Having given the seminar, and also found out what Michael Potter was saying about related stuff in lectures, I've redone/expanded the stuff on natural deduction in my reading notes on Logical Options Sec. 1.5.

Each round of tinkering makes the notes a bit more stand-alone: so if a student who has been introduced to logic by trees wants to get a handle on how axiomatic systems, natural deduction systems, and sequent calculi work for propositional logic, then this stuff should be useful even if they never open Logic Options (if only because it is more expansive than Bell, DeVidi and Solomon, and also it shuffles the techno stuff about the soundness and completeness proofs for an axiomatic system to the end, rather than cluttering up the exposition of the key features of the various approaches).

I should say, though, that these notes are dashed off at great speed between a lot of other commitments, so there are no doubt typos/thinkos (which I'd of course be grateful to hear about!). Enjoy ...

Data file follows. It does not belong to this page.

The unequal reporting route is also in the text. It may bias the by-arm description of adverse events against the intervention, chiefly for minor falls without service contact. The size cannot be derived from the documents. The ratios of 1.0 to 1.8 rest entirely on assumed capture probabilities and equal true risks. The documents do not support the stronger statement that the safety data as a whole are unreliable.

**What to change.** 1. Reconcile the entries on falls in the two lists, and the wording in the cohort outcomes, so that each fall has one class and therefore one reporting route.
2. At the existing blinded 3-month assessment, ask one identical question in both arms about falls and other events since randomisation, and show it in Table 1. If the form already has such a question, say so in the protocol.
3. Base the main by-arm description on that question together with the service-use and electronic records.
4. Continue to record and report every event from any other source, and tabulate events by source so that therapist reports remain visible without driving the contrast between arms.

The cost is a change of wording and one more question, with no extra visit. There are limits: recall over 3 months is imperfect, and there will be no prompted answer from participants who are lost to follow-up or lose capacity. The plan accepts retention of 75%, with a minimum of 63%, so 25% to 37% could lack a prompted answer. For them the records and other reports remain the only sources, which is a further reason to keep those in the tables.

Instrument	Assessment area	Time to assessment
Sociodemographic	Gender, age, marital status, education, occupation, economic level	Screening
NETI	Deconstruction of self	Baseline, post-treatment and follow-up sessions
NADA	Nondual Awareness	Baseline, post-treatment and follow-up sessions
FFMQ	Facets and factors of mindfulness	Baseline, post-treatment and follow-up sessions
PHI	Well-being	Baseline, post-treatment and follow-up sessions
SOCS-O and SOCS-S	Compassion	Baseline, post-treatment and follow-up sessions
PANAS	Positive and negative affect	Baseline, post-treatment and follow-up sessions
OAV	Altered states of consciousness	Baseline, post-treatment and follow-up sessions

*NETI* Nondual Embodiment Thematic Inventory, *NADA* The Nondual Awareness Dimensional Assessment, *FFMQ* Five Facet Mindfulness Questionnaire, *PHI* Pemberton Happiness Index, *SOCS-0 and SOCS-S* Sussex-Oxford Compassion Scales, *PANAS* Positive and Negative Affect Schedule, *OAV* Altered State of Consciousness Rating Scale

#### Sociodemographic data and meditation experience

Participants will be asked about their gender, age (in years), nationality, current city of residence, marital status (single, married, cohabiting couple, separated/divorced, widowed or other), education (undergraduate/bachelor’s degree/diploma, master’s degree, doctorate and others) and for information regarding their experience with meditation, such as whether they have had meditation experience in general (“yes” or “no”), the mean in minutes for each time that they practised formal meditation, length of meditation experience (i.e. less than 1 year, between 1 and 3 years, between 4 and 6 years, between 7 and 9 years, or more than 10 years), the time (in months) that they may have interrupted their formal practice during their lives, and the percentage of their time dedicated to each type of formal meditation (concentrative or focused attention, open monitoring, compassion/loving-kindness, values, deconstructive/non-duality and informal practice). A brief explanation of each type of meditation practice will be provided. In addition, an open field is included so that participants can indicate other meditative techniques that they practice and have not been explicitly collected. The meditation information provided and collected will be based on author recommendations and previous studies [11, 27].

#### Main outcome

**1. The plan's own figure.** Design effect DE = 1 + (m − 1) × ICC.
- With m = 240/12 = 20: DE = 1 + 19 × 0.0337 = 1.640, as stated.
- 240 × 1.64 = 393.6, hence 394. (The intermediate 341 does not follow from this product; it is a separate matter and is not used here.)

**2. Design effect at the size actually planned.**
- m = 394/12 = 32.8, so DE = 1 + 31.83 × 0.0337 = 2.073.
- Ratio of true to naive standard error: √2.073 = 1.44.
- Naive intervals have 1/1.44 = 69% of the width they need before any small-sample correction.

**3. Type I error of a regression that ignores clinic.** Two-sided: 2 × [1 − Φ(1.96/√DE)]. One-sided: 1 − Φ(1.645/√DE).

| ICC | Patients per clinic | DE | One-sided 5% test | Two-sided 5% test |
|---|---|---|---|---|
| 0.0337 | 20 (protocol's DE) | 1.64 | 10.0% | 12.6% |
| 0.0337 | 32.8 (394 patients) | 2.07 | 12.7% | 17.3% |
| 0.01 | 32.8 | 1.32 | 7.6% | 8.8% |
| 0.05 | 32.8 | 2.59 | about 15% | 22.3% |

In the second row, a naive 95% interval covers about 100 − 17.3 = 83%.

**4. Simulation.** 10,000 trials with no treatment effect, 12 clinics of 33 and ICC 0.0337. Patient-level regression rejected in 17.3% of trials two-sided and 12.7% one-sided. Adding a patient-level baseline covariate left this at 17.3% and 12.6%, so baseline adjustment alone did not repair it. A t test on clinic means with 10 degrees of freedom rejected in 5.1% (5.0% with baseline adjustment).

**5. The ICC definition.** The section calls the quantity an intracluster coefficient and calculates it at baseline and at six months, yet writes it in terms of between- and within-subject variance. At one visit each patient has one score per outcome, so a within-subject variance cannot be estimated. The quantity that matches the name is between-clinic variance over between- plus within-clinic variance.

Saturday, January 26, 2008

Another day, another logic lecture

These days, I use a data-projector for all my intro logic lectures. Mostly that works really well (I mean, compared with old-school chalk-on-the-blackboard, or fiddling about with transparencies on an OHP). Still, it can lead to new kinds of foul-ups. For a start, there can be those annoyingly distracting formal typo/thinko errors on the slides -- correcting LaTeX-generated slides on the fly in lectures isn't exactly as easy as reaching for the board rubber to smudge out the offending chalk or writing over transparencies! But worse, of course, you can suddenly realize that the slides just don't explain clearly what you wanted to explain, and/or don't tackle things in a sensible order, and your presentation falls to pieces in a rather conspicuous way! I managed to foul-up both ways in yesterday's first year lecture. Grrrrrr. So annoying.